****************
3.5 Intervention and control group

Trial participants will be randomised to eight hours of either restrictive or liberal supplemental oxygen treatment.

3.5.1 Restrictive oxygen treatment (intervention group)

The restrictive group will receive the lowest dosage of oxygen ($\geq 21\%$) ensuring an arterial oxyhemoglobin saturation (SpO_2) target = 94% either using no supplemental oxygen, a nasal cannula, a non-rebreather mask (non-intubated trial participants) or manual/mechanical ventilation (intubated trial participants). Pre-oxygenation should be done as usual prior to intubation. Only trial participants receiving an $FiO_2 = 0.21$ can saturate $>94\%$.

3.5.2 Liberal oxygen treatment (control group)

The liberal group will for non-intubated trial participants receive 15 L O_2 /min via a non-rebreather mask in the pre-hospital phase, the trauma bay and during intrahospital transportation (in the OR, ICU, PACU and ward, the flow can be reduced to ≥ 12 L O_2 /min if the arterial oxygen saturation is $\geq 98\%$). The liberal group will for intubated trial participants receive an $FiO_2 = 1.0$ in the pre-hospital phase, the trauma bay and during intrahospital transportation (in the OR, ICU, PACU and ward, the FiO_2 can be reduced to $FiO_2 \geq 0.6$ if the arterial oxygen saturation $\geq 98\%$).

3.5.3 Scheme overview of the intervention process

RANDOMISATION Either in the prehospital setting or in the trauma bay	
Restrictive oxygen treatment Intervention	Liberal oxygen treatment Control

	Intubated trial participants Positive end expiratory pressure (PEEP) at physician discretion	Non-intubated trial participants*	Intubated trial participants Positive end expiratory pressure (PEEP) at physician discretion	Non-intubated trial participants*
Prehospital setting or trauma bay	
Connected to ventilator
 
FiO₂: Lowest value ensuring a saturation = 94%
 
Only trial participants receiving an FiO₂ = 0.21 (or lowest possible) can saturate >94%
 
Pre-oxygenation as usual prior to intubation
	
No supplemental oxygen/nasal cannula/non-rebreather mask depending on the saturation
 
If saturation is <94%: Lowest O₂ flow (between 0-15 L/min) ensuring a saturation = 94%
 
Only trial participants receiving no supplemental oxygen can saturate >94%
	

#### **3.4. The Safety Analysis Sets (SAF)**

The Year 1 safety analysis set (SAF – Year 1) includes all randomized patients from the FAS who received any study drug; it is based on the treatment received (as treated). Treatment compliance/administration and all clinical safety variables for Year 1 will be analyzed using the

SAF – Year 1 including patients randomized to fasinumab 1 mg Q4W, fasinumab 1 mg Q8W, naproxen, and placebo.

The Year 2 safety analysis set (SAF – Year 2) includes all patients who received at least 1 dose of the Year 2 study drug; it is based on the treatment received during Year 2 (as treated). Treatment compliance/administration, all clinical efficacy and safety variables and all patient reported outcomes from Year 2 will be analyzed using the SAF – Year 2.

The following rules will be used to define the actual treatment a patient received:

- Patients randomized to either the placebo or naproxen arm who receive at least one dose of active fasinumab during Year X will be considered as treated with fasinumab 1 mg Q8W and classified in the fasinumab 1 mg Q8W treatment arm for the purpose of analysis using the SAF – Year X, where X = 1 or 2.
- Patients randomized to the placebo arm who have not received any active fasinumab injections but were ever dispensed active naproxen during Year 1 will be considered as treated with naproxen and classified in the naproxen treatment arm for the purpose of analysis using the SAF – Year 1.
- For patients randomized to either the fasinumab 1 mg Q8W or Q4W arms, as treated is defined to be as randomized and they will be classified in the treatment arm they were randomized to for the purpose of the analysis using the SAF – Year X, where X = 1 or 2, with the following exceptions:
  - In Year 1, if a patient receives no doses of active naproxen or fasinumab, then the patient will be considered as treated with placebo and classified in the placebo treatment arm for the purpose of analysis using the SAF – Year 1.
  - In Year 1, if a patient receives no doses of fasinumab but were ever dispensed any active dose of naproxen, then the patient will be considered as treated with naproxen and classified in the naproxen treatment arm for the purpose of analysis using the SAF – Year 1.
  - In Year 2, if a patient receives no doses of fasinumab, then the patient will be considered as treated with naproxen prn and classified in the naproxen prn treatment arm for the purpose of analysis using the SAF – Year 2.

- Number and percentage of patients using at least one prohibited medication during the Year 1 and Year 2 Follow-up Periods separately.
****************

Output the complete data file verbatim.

3.5 Intervention and control group

Trial participants will be randomised to eight hours of either restrictive or liberal supplemental oxygen treatment.

3.5.1 Restrictive oxygen treatment (intervention group)

The restrictive group will receive the lowest dosage of oxygen ($\geq 21\%$) ensuring an arterial oxyhemoglobin saturation (SpO_2) target = 94% either using no supplemental oxygen, a nasal cannula, a non-rebreather mask (non-intubated trial participants) or manual/mechanical ventilation (intubated trial participants). Pre-oxygenation should be done as usual prior to intubation. Only trial participants receiving an $FiO_2 = 0.21$ can saturate $>94\%$.

3.5.2 Liberal oxygen treatment (control group)

The liberal group will for non-intubated trial participants receive 15 L O_2 /min via a non-rebreather mask in the pre-hospital phase, the trauma bay and during intrahospital transportation (in the OR, ICU, PACU and ward, the flow can be reduced to ≥ 12 L O_2 /min if the arterial oxygen saturation is $\geq 98\%$). The liberal group will for intubated trial participants receive an $FiO_2 = 1.0$ in the pre-hospital phase, the trauma bay and during intrahospital transportation (in the OR, ICU, PACU and ward, the FiO_2 can be reduced to $FiO_2 \geq 0.6$ if the arterial oxygen saturation $\geq 98\%$).

3.5.3 Scheme overview of the intervention process

RANDOMISATION Either in the prehospital setting or in the trauma bay	
Restrictive oxygen treatment Intervention	Liberal oxygen treatment Control

	Intubated trial participants Positive end expiratory pressure (PEEP) at physician discretion	Non-intubated trial participants*	Intubated trial participants Positive end expiratory pressure (PEEP) at physician discretion	Non-intubated trial participants*
Prehospital setting or trauma bay	
Connected to ventilator
 
FiO₂: Lowest value ensuring a saturation = 94%
 
Only trial participants receiving an FiO₂ = 0.21 (or lowest possible) can saturate >94%
 
Pre-oxygenation as usual prior to intubation
	
No supplemental oxygen/nasal cannula/non-rebreather mask depending on the saturation
 
If saturation is <94%: Lowest O₂ flow (between 0-15 L/min) ensuring a saturation = 94%
 
Only trial participants receiving no supplemental oxygen can saturate >94%
	

#### **3.4. The Safety Analysis Sets (SAF)**

The Year 1 safety analysis set (SAF – Year 1) includes all randomized patients from the FAS who received any study drug; it is based on the treatment received (as treated). Treatment compliance/administration and all clinical safety variables for Year 1 will be analyzed using the

SAF – Year 1 including patients randomized to fasinumab 1 mg Q4W, fasinumab 1 mg Q8W, naproxen, and placebo.

The Year 2 safety analysis set (SAF – Year 2) includes all patients who received at least 1 dose of the Year 2 study drug; it is based on the treatment received during Year 2 (as treated). Treatment compliance/administration, all clinical efficacy and safety variables and all patient reported outcomes from Year 2 will be analyzed using the SAF – Year 2.

The following rules will be used to define the actual treatment a patient received:

- Patients randomized to either the placebo or naproxen arm who receive at least one dose of active fasinumab during Year X will be considered as treated with fasinumab 1 mg Q8W and classified in the fasinumab 1 mg Q8W treatment arm for the purpose of analysis using the SAF – Year X, where X = 1 or 2.
- Patients randomized to the placebo arm who have not received any active fasinumab injections but were ever dispensed active naproxen during Year 1 will be considered as treated with naproxen and classified in the naproxen treatment arm for the purpose of analysis using the SAF – Year 1.
- For patients randomized to either the fasinumab 1 mg Q8W or Q4W arms, as treated is defined to be as randomized and they will be classified in the treatment arm they were randomized to for the purpose of the analysis using the SAF – Year X, where X = 1 or 2, with the following exceptions:
  - In Year 1, if a patient receives no doses of active naproxen or fasinumab, then the patient will be considered as treated with placebo and classified in the placebo treatment arm for the purpose of analysis using the SAF – Year 1.
  - In Year 1, if a patient receives no doses of fasinumab but were ever dispensed any active dose of naproxen, then the patient will be considered as treated with naproxen and classified in the naproxen treatment arm for the purpose of analysis using the SAF – Year 1.
  - In Year 2, if a patient receives no doses of fasinumab, then the patient will be considered as treated with naproxen prn and classified in the naproxen prn treatment arm for the purpose of analysis using the SAF – Year 2.

- Number and percentage of patients using at least one prohibited medication during the Year 1 and Year 2 Follow-up Periods separately.